When I was in New Caledonia, one of the most common sounds was the chorus of mothers yelling at the departing backs of their children running off to play, "Mets tes claquettes!"1. I became rather fond of it. But yesterday I wished that I hadn't put mes claquettes on.
I cycle in to work, and so wear my stiff-soled cycle shoes. As I don't want to lug a change of footwear in to work every day, I keep an old pair of trainers and a pair of flip-flops2 in the office. I had to go out at lunchtime in search of a wireless mouse, and decided to walk rather than cycle as the weather was so nice. Unfortunately, all the shops I tried didn't have the model I wanted, so I was faced with a long walk to the out-of-town branch of PCWorld. At this point, that under-investigated but important region of the brain responsible for stupid decisions assured the region that deals with common sense that it would be easier to just carry on walking than to go back, change footwear and fetch my bike.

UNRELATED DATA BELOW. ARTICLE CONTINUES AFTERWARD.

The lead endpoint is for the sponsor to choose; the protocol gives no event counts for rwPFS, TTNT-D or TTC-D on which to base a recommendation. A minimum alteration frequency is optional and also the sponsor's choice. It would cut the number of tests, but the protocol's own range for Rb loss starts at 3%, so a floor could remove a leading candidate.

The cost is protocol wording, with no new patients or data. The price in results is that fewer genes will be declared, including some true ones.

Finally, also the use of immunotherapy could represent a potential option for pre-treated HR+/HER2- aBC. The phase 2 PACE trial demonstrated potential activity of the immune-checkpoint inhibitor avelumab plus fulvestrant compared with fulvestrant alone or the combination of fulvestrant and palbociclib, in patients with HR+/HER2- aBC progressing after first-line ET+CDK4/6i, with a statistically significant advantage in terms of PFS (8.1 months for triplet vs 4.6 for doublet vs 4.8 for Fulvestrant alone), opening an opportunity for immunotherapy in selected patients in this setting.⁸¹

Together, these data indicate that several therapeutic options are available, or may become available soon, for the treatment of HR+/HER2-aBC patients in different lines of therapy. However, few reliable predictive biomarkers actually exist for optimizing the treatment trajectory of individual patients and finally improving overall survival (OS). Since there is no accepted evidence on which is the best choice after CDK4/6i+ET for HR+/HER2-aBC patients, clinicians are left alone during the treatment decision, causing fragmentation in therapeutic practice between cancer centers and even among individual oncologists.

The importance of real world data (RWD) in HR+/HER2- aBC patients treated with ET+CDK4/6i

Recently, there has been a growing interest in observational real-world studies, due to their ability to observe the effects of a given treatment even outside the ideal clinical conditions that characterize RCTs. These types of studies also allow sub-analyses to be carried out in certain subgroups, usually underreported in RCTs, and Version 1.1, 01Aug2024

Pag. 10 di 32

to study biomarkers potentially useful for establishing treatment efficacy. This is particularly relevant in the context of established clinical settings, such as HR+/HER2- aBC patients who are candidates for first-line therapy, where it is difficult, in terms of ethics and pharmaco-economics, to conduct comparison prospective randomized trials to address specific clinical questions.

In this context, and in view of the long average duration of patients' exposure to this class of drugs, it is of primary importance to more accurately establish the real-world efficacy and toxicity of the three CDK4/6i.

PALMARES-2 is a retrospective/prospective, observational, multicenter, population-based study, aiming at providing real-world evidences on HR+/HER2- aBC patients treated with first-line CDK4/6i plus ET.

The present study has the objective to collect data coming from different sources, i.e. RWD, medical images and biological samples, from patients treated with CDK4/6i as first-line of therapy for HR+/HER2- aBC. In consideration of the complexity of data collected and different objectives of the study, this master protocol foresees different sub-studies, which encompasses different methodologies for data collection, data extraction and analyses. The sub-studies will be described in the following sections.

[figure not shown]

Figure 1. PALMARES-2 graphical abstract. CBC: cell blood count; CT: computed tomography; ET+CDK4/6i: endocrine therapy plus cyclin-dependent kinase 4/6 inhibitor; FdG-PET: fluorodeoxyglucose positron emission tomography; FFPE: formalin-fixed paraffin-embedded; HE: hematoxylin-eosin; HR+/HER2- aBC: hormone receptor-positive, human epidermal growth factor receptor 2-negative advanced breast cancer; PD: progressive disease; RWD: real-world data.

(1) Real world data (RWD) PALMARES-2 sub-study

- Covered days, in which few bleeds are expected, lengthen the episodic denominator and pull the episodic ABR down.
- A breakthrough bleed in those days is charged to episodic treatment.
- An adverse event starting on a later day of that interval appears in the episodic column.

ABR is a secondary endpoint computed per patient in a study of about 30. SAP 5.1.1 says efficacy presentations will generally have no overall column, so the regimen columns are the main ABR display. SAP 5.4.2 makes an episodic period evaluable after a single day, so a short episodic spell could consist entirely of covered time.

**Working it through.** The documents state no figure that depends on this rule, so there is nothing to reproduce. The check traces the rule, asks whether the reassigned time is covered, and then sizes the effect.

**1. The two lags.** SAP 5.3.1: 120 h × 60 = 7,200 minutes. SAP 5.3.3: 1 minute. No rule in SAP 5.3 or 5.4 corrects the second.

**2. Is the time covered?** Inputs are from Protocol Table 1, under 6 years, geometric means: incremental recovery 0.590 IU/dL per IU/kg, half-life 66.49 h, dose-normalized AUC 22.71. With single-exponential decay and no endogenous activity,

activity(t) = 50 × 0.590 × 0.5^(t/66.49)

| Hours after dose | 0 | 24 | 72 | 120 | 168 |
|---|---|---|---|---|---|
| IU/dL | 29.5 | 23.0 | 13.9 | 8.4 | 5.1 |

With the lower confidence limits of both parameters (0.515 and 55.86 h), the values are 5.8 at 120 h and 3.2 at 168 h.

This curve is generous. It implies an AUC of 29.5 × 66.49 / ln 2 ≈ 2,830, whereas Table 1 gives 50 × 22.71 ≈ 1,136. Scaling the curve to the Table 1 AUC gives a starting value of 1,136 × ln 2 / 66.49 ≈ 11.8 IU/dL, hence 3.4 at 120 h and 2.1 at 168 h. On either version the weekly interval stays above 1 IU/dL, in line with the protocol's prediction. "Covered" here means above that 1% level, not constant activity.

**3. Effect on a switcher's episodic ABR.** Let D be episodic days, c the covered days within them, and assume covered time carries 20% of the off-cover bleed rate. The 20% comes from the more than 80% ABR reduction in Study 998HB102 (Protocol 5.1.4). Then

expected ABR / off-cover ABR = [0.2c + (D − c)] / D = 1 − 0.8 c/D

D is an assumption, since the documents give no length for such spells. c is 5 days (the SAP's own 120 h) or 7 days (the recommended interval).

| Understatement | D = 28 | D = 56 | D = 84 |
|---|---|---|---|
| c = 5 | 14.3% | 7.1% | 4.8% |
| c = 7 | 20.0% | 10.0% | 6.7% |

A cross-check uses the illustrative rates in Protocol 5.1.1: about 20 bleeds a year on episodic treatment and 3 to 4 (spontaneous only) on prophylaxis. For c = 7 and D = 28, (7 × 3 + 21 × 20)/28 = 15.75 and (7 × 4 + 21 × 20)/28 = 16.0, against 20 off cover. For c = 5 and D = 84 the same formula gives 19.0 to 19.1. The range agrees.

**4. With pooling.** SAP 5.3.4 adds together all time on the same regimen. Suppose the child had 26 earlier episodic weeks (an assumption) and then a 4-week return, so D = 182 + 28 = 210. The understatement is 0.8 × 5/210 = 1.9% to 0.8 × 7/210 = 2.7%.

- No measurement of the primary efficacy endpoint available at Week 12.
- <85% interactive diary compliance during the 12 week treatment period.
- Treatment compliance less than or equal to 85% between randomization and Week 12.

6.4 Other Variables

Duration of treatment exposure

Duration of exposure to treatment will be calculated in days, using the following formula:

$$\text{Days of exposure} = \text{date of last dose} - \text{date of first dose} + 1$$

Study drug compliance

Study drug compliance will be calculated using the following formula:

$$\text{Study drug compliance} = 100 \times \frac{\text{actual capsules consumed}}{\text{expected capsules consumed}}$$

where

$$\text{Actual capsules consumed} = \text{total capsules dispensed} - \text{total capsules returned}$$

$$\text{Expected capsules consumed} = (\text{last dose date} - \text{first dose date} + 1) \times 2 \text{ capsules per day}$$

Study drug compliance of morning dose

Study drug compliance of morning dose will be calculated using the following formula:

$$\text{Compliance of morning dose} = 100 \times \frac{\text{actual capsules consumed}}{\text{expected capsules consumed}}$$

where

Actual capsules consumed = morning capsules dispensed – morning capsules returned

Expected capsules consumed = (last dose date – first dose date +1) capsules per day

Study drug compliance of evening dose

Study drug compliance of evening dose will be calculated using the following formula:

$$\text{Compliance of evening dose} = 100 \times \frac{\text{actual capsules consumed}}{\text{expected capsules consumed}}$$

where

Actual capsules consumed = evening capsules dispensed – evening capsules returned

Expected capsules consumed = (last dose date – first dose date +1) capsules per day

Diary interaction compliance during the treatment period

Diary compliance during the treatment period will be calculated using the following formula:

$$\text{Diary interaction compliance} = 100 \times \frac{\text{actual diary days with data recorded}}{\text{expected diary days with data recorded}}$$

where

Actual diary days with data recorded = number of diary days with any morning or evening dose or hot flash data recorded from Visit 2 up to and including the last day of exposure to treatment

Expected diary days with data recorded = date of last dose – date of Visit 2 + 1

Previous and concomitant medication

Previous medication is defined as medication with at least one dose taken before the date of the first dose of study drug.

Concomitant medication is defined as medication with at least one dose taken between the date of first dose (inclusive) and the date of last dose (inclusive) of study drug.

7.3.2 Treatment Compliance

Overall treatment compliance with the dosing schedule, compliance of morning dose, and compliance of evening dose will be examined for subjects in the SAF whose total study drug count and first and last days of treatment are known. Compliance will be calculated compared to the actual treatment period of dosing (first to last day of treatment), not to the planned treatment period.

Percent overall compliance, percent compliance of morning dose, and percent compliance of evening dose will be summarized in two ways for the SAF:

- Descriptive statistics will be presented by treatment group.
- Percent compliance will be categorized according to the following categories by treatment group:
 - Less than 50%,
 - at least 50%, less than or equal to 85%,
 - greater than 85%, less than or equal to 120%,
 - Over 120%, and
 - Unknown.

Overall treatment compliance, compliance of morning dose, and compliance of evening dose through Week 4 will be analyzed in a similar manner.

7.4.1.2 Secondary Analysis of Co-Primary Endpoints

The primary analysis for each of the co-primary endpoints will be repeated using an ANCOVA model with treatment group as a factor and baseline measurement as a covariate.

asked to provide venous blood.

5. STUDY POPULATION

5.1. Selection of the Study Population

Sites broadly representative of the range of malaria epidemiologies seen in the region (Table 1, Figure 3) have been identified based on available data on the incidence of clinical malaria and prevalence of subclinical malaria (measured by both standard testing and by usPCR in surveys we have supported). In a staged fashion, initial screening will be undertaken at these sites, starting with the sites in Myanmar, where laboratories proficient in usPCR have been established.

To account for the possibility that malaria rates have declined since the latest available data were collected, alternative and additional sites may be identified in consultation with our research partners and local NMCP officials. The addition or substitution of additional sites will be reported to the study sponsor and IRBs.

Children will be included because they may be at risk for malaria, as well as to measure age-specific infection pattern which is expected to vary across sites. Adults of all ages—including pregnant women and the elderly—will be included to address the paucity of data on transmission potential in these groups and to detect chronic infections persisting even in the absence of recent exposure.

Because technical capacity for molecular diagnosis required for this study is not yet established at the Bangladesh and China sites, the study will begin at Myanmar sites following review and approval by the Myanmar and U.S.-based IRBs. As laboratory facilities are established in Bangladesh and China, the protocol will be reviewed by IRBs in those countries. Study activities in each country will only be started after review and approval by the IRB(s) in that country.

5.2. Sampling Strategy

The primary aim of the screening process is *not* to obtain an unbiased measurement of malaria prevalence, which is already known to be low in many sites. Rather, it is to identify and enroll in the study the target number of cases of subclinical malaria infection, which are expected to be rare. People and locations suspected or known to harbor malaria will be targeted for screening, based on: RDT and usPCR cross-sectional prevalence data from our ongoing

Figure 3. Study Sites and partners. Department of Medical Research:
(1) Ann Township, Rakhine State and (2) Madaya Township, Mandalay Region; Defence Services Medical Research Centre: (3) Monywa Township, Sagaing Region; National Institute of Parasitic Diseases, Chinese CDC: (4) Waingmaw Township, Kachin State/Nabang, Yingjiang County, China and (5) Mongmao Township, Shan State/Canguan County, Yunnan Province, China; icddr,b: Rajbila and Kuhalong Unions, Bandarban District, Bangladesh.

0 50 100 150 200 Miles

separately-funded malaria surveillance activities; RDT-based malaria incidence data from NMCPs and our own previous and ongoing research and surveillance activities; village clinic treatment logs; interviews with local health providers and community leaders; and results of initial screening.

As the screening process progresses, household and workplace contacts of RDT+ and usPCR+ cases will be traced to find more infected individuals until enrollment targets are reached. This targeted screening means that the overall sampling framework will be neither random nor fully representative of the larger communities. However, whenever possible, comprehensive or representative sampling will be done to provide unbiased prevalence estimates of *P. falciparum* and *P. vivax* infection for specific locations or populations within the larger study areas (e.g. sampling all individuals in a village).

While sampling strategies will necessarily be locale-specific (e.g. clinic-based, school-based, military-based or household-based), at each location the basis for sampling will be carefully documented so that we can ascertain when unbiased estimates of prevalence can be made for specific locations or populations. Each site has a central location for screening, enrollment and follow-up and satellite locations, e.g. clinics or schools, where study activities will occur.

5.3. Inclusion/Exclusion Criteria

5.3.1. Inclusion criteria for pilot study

Flip-flops are not designed for four mile walks, particularly when you have winter-softened feet. By the time I got back (with the mouse, I'm sure you'll be glad to hear), I had huge pillowy blisters on the balls of my feet, and couldn't walk without wincing.
Ne mettez pas vos claquettes quand vous devez marcher une longue distance3. From now on, that will be my motto.
1 "Put your flip-flops on!" It's a little-known fact (until it happens to you, and becomes painfully etched on your memory) that coral is a) very sharp and b) coral cuts almost always become infected.
2 In fact, the very same pair I bought in New Caledonia. In 2000. I am so cheap.
3 I apologise to any native French speakers for mangling your language.